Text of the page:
You know, the funny thing is that it's the exact same pattern we've seen here in Virginia—Almost all of our Commonwealth was farmland back at the beginning of the 20th century, but with the onset of urbanization over the past 100 years, most of it has reverted to being "old" forests.
CHILIBRE, Panama — The land where Marta Ortega de Wing raised hundreds of pigs until 10 years ago is being overtaken by galloping jungle — palms, lizards and ants.
Instead of farming, she now shops at the supermarket and her grown children and grandchildren live in places like Panama City and New York.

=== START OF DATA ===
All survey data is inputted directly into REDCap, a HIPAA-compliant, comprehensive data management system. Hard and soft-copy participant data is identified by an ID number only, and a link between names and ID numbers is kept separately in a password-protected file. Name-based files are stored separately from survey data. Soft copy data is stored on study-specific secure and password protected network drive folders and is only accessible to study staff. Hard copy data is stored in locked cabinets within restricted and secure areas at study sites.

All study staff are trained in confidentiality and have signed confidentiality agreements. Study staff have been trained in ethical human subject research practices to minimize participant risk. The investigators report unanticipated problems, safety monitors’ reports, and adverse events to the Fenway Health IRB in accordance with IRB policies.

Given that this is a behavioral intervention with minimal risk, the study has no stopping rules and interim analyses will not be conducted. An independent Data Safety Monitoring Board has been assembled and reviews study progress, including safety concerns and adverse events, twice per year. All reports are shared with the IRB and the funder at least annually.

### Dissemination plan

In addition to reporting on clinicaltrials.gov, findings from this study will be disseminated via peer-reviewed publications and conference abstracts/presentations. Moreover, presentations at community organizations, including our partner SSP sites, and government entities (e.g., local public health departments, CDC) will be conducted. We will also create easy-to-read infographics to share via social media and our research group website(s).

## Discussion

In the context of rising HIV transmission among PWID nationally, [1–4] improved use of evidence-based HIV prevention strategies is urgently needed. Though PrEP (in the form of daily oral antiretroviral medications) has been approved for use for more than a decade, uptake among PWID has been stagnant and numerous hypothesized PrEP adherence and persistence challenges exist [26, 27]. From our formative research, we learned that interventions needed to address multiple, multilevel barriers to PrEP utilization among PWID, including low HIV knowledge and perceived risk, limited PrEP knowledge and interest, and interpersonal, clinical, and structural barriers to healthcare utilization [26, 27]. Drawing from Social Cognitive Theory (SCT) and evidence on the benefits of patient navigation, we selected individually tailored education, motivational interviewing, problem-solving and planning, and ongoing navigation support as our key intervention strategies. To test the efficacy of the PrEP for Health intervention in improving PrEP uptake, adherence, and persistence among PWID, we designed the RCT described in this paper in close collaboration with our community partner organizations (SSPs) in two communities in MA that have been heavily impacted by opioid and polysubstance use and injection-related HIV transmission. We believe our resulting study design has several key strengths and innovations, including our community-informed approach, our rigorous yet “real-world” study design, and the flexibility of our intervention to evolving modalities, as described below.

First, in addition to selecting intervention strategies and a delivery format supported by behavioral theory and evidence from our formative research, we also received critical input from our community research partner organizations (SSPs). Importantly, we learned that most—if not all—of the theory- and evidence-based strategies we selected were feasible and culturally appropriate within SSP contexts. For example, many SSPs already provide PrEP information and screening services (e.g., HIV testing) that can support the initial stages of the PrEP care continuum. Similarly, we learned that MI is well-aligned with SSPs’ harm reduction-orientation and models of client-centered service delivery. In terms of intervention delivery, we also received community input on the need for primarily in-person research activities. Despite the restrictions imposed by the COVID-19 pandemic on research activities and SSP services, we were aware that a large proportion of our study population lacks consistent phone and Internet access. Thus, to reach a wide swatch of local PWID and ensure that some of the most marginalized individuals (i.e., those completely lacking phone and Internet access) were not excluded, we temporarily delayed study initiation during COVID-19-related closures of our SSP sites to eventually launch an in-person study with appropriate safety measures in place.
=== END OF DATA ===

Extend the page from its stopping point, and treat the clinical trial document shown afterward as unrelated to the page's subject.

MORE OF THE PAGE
Here, and in other tropical countries around the world, small holdings like Ms. Ortega de Wing’s — and much larger swaths of farmland — are reverting to nature, as people abandon their land and move to the cities in search of better livings
“Biologists were ignoring these huge population trends and acting as if only original forest has conservation value, and that’s just wrong,” said Joe Wright, a senior scientist at the Smithsonian Tropical Research Institute here, who set off a firestorm two years ago by suggesting that the new forests could substantially compensate for rain forest destruction.